Creationist Wisdom #114: Homeschooling Mom

THIS one, dear reader, appears in a newspaper as a guest column; therefore we’ll give you the author’s name — Christine Hawthorne. She is described as: “a registered nurse, home school mom, and wife of Alan Hawthorne, a missionary to Indonesia. She resides in Hamilton when not overseas doing missionary work.” With qualifications like that, you’re in for a treat.

Cristine’s column is titled Easier to believe in God than to believe evolution , and it appears in the Hamilton Journal-News of Hamilton, Ohio. We’ll give you some excerpts, adding some bold for emphasis and our Curmudgeonly commentary between the paragraphs. Here we go:

How could he [prior letter-writer or columnist] have actually stated that evolution had been proved? Wouldn’t that mean that the theory of evolution would now be called the Law of Evolution?

Aaaargh!! Let’s read on:

I would love to see evidence of evolution of species (aka macroevolution) in action without the aid of computer-generated images. I have heard that some microevolution has been proved, but a small molecular mutation which results in very little change and no change of species just isn’t what most people think of when they hear that evolution has been proved.

Micro yes, macro no. Aaaargh!! We continue:

Unfortunately, no fossilized transitional life forms have ever been made available for inspection.

Aaaargh!! Here’s more:

The Second Law of Thermodynamics, universally accepted by the scientific community, states that every system tends to become disordered …

Aaaargh!! Stay with us, it gets better:

I was taught that the evolutionists’ view is that all the matter in the universe was compressed into a space the size of a period on a page, and that this spinning mass then later exploded and formed all the celestial bodies including our own solar system.

What I don’t understand is why the Conservation of Circular Momentum was not in effect during that Big Bang. If the Big Bang were true, all the planets and moons in our solar system would be spinning in the same direction. However, they are not.

We haven’t seen that precise argument before. We ask you, gentle reader, to ponder what is meant by saying that the pre-Big Bang singularity was spinning. We understand that rotation is absolute, not relative. But still, in what sense could it be said that the singularity spins? Perhaps the Designer had access to Foucault’s pendulum? This would be the ultimate test of Mach’s principle.

Moving along:

I do indeed acknowledge the existence of gravity … I still need to be shown the same proof of evolution that he and other scientists claim to have seen. Seeing is believing, unless the believing is based on faith.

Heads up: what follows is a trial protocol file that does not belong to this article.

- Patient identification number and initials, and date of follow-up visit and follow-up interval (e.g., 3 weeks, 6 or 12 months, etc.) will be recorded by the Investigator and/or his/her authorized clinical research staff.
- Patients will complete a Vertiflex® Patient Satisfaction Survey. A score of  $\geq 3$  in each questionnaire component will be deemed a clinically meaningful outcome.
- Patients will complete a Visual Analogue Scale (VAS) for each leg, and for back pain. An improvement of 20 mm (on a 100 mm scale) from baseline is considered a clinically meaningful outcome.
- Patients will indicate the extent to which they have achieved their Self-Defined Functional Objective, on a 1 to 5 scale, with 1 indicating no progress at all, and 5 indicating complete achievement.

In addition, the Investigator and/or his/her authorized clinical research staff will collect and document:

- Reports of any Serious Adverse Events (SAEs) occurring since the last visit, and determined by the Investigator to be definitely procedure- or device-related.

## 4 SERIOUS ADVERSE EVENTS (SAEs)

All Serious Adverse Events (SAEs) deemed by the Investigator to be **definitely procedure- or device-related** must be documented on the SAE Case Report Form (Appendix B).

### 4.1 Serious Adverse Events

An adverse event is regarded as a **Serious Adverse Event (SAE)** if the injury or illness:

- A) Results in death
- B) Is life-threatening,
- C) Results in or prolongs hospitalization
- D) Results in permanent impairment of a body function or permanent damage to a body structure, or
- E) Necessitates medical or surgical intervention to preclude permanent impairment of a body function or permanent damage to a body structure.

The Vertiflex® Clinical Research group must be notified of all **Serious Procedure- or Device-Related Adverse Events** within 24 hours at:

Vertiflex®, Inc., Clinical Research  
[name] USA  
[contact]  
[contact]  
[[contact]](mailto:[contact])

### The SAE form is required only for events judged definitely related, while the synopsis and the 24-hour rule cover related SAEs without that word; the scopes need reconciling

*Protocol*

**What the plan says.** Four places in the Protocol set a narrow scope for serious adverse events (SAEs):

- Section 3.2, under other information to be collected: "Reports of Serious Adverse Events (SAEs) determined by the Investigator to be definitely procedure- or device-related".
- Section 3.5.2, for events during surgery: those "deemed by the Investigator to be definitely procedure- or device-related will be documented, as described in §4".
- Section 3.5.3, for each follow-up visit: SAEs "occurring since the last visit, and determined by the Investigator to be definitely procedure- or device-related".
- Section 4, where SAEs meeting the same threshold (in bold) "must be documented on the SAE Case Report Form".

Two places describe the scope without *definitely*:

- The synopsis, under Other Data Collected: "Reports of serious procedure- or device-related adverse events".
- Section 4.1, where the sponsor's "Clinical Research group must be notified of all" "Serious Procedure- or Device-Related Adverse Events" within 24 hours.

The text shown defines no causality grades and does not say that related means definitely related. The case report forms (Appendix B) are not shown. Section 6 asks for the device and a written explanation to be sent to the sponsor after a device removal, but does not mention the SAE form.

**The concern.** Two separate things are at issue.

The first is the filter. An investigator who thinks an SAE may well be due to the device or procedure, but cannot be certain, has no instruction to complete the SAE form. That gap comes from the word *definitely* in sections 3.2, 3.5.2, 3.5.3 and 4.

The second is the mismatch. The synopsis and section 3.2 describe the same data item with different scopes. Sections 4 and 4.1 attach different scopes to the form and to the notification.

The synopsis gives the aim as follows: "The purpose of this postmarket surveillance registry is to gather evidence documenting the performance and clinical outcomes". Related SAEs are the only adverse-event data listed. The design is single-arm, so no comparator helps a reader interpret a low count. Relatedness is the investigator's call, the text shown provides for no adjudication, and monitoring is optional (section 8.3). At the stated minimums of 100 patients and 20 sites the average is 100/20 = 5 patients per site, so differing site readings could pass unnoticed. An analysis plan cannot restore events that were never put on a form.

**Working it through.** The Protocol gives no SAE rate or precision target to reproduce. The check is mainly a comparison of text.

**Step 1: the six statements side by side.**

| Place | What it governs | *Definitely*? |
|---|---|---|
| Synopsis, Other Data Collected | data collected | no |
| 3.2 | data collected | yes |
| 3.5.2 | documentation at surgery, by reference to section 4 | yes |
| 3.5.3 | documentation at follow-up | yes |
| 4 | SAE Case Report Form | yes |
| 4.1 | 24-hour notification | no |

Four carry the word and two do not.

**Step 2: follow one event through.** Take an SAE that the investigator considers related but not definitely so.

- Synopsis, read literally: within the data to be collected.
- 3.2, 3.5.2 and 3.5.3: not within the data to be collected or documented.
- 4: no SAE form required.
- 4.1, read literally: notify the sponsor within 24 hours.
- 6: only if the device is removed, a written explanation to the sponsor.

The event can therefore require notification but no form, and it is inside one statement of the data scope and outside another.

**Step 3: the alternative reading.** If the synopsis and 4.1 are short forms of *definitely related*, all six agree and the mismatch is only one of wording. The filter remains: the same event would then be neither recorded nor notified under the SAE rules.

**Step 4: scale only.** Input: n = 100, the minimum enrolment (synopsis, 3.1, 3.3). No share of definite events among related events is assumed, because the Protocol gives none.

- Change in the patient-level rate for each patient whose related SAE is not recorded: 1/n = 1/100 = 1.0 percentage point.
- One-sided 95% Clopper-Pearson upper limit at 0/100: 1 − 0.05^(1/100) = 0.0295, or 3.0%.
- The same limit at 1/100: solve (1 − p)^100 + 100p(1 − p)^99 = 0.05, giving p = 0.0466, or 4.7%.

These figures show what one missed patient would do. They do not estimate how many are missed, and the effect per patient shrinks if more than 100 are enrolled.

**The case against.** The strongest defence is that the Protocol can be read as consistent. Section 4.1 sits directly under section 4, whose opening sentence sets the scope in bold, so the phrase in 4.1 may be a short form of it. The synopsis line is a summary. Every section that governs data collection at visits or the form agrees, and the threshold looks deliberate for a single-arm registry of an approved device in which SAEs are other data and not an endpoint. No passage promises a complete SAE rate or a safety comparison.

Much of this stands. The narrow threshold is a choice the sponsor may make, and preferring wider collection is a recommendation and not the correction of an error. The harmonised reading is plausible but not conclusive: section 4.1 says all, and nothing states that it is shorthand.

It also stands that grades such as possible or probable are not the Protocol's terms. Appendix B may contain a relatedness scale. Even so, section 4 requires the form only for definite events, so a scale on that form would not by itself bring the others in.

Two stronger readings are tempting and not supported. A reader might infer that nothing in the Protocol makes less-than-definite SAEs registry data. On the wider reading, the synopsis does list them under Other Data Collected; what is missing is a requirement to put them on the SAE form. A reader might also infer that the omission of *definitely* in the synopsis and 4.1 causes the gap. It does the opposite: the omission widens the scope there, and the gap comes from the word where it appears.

Aaaargh!! Another excerpt:

Since Darwin spent many years trying to refute the Bible, he could not be called a Christian — except as some kind of pseudo-Christian at best. By definition, a Christian must be a Bible believer.

Aaaargh!! It isn’t over yet:

[I]f the theory of evolution has no concrete proof, then it is based on belief or faith, and is therefore a religion. Evolution is a religion apart from Christianity, and in direct competition with Christianity for believers.

[…]

We can believe the creation story by faith or we can believe in billions of years and zillions of beneficial mutations causing multitudes of species and complexity within the species that is beyond our comprehension. I personally believe that it takes less faith to believe in God.

Aaaargh!!

Cristine’s column then dribbles to an end with some scripture quotations. All in all, reading this one has been quite an experience.

Copyright © 2010. The Sensuous Curmudgeon. All rights reserved.

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38 responses to “Creationist Wisdom #114: Homeschooling Mom

  1. Dear creationists,

    Physics does not disprove biology.

    Love,

    JF

  2. James F says: “Physics does not disprove biology.”

    Give it up! You can’t keep fooling everyone forever.

  3. “Circular Momentum”?

    And I always thought it was Wildly Elliptical….

    😉

  4. What I don’t understand is why the Conservation of Circular Momentum was not in effect during that Big Bang

    Aaaargh! 🙂

    Were this actually a valid point, the counter-argument would be (leaving out the appropriate “Jane, you…” preamble): conservation of angular momentum was in effect. Planets, stars, galaxies, etc.. can change their spin direction the same way your car tire can change its spin direction: by the application of outside force.

  5. Wow, this is the best one you’ve found in a while. So much is so wrong. The “circular momentum” thing is a new one, but my understanding is that everything was compressed and unified, including the four forces and space/time. So conservation of momentum may really not be applicable (no real space to move in, without time to judge it, and without force to move it). At least this is what I’ve heard and keep in mind theoretical physics is not my strong point. Besides, when did believing the Bible make more sense than evolution. If it were, then there wouldn’t be 30,000 or so different denominations of Christians.